Temple University Press, 2013
Since Nathaniel Hawthorne famously complained about the “damned mob of scribbling women” in 1855, much has changed in American literary and popular culture, not least the nation’s racial demographics, which now include substantial numbers of Asian Americans, as well as other people of color. And yet, the significance of women’s popular fiction continues to be overlooked, if not derided outright, by many social and cultural critics. Fortunately, feminist scholars have sought to rectify this state of affairs, and Asian American Women’s Popular Literature by WSU associate professor Pamela Thoma is a lucid, convincing, and original contribution to the field.
Despite the remarkable commercial success and cultural visibility of Asian American women’s popular fiction, Thoma’s is the first critical study of genres such as the ones she considers, for example, Asian American women’s “labor lit” or the Asian American female detective novel. As such, Thoma also challenges the commonplace lament regarding the relative invisibility of Asian Americans in popular culture. Instead, by considering a range of authors, including Amy Chua (of the infamous “Tiger Mother” debates), Sonia Singh, Suki Kim, and Ruth Ozeki—to name only a few—Thoma follows more recent scholarship in Asian American studies that carefully considers representations and cultural politics deemed to “accommodate” or to be “complicit with structures of power,” in order to understand what they might tell us about racial, national, gender, and class formations in the current historical juncture.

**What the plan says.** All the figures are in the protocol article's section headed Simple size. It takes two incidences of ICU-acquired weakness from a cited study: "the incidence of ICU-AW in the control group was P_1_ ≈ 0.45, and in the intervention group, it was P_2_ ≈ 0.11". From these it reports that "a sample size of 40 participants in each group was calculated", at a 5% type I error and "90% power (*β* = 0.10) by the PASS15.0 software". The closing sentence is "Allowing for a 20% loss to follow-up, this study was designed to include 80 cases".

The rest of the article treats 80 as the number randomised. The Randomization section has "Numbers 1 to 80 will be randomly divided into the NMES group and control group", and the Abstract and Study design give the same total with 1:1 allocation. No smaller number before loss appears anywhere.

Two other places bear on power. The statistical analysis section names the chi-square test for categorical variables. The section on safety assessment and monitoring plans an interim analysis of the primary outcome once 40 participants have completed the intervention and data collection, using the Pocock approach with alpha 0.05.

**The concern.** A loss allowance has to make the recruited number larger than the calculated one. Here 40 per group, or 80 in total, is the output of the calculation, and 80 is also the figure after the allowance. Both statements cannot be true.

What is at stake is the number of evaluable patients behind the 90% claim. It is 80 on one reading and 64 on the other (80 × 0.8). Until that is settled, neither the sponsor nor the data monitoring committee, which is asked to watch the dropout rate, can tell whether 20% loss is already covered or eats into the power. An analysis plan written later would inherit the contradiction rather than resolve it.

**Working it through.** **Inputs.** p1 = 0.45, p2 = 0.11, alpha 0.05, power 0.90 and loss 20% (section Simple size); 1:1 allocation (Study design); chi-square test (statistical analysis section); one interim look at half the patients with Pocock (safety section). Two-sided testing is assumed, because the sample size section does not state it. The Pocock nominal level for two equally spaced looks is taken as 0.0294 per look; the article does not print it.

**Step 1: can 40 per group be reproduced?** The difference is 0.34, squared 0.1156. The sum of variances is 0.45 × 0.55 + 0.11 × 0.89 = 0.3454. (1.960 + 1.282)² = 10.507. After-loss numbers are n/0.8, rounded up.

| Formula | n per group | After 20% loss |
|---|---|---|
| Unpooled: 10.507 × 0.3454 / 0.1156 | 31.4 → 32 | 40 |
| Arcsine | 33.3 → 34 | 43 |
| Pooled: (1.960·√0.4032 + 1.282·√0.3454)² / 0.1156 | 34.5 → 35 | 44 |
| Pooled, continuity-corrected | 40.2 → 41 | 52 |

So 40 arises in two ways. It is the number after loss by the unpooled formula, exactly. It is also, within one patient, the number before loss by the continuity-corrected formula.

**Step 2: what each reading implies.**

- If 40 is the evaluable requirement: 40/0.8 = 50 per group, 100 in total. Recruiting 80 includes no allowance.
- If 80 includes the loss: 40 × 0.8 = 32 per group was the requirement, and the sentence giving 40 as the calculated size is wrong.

In this study of “feminizing genres and neoliberal belonging,” Thoma examines how contemporary novels, authored by Asian American women, negotiate conditions of cultural and political belonging under what political economists call “neoliberalism.” Thoma perceptively describes citizenship, in particular “cultural citizenship,” as an object of contest, transformed by political struggle, cultural production, and economic activity. While Asian American women are permitted to pursue belonging according to the exacting, market- and consumption-oriented mandates of neoliberal ideology, she argues, they also participate in a critique and remaking of the terms by which cultural citizenship is granted.
Finally, an especially appealing aspect of Asian American Women’s Popular Literature is the strong case it makes for the ongoing study of print culture and the novel form in its many permutations. At a moment when scholars of popular culture seem increasingly to forego such literary forms for other media, Thoma reminds us that “the book is now more socially influential than it has been for some time.” There is much critical pleasure to be had in Thoma’s serious treatment of novels that are often dismissed as (only) pleasure reading.